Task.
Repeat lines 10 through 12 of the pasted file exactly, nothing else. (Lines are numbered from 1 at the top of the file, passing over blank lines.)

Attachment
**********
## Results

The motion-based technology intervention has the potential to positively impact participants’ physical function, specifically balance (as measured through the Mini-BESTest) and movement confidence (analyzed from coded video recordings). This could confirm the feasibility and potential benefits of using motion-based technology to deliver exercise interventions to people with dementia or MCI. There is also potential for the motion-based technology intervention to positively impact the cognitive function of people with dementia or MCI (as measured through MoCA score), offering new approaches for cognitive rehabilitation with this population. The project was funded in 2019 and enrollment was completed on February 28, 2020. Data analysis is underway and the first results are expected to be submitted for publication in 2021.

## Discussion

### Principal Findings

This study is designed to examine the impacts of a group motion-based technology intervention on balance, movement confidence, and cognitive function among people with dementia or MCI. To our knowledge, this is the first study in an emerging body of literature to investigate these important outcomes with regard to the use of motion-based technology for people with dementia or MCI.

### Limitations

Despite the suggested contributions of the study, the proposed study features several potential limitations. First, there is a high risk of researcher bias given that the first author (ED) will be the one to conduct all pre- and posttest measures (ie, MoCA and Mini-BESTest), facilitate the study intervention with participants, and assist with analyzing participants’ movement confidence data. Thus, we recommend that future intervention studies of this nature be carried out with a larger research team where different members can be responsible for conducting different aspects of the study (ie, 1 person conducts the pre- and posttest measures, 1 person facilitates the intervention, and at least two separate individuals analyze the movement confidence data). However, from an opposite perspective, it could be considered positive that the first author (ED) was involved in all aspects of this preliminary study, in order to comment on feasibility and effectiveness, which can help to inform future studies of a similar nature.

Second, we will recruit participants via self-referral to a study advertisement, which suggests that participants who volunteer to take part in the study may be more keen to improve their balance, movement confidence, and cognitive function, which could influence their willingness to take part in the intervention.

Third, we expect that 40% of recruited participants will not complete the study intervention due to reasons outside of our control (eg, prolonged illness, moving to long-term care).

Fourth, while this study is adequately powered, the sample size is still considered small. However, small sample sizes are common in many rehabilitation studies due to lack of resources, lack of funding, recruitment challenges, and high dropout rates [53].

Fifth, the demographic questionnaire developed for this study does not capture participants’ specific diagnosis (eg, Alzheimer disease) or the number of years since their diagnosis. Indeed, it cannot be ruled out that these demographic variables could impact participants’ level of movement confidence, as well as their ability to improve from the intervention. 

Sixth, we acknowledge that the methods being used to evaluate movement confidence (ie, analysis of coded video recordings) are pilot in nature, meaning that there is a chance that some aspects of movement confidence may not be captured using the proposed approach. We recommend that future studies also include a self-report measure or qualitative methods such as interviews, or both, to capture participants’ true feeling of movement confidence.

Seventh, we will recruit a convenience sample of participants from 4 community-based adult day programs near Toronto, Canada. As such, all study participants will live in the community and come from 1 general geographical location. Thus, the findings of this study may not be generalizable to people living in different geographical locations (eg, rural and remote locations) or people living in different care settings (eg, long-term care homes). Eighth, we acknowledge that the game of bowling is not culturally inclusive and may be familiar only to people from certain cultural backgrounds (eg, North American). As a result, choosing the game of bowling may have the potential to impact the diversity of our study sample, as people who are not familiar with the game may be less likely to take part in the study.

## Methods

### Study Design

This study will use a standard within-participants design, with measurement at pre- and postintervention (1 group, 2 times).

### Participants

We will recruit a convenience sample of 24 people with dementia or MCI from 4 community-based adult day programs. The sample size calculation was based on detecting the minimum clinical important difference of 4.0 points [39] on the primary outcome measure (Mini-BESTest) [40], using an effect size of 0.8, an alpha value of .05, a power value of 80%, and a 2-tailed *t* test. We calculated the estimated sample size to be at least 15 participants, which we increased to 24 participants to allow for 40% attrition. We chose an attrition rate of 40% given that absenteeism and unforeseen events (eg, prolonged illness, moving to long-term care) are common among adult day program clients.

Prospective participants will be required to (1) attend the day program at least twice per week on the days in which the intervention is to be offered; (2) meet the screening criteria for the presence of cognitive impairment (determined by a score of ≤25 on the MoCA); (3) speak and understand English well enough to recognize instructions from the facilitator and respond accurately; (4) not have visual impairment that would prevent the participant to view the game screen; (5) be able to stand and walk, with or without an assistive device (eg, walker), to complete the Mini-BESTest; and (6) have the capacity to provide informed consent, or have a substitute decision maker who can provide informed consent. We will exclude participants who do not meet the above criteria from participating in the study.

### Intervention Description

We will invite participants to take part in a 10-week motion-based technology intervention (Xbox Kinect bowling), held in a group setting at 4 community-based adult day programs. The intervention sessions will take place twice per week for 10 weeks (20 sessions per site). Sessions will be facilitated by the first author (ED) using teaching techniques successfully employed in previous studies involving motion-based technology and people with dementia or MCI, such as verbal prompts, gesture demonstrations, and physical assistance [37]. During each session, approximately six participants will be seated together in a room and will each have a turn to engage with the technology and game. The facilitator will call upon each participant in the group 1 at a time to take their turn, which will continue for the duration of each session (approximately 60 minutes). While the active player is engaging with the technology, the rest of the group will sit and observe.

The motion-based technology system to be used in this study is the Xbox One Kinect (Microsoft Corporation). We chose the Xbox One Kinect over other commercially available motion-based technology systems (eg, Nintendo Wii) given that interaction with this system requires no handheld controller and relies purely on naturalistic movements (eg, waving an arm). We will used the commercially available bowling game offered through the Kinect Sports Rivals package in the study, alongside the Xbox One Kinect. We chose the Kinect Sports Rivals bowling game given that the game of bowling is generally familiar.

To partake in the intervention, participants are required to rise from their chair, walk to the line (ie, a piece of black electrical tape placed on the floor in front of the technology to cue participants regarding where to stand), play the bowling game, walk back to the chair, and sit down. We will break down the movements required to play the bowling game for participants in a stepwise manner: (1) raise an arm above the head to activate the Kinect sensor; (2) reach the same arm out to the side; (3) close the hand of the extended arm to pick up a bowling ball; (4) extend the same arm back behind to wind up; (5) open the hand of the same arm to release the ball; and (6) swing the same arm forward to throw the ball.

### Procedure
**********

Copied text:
Fourth, while this study is adequately powered, the sample size is still considered small. However, small sample sizes are common in many rehabilitation studies due to lack of resources, lack of funding, recruitment challenges, and high dropout rates [53].

Fifth, the demographic questionnaire developed for this study does not capture participants’ specific diagnosis (eg, Alzheimer disease) or the number of years since their diagnosis. Indeed, it cannot be ruled out that these demographic variables could impact participants’ level of movement confidence, as well as their ability to improve from the intervention. 

Sixth, we acknowledge that the methods being used to evaluate movement confidence (ie, analysis of coded video recordings) are pilot in nature, meaning that there is a chance that some aspects of movement confidence may not be captured using the proposed approach. We recommend that future studies also include a self-report measure or qualitative methods such as interviews, or both, to capture participants’ true feeling of movement confidence.